See also Whalen v. United States, 445 U.S. 684, 693-94 (1980); Zendeli, 180 F.3d at 885-86 (7th Cir. 1999); Corona, 108 F.3d at 572; United States v. Nguyen, 28 F.3d 477, 485 (5th Cir. 1994); Karlic, 997 F.2d at 570-71; Fiore, 821 F.2d at 130; United States v. Chaney, 559 F.2d 1094, 1096 (7th Cir. 1977).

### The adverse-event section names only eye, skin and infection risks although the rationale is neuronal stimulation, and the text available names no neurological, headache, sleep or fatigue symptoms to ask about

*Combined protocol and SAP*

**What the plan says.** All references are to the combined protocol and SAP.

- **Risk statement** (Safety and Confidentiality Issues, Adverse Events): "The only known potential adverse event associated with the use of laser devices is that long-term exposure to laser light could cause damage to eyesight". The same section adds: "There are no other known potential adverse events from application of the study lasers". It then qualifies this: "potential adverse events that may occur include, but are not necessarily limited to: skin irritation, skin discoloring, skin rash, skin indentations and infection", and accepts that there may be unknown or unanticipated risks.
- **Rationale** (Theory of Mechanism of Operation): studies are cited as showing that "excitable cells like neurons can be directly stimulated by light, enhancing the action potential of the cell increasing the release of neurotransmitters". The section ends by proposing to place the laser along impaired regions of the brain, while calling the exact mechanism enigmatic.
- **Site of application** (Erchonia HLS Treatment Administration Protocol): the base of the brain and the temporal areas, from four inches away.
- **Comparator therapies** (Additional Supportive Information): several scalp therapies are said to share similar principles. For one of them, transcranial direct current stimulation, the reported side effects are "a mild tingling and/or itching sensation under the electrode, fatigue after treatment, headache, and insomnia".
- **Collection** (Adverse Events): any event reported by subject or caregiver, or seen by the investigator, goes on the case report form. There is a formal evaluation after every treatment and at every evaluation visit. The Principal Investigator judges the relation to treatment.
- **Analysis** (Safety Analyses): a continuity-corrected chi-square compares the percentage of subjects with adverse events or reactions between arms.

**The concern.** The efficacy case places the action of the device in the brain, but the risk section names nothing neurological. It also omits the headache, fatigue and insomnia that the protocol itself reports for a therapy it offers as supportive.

United States v. Chaney is not controlling. See Zendeli, 180 F.3d at 887 (Ripple, J., dubitante). In Chaney, the defendant was charged in Count I under § 844(i) with maliciously attempting to destroy a structure by means of an explosive and was charged in Count III under § 844(h) with knowingly using an explosive to commit a felony, that is, the felony of maliciously attempting to destroy a structure by means of an explosive. See Chaney, 559 F.2d at 1096. As this court discussed, a comparison of the two counts showed that the charges were identical except for which statutory provision they were charged under. See id. "Therefore, the evidence necessary to prove the offense charged under Count I would prove the offense charged under Count III, and vice versa." Id. Therefore, we concluded that, because the Double Jeopardy analysis asks whether each statutory provision requires proof of a fact which the other does not and because each count would be proved by identical evidence, the two counts constituted the same offense under the Double Jeopardy Clause. See id.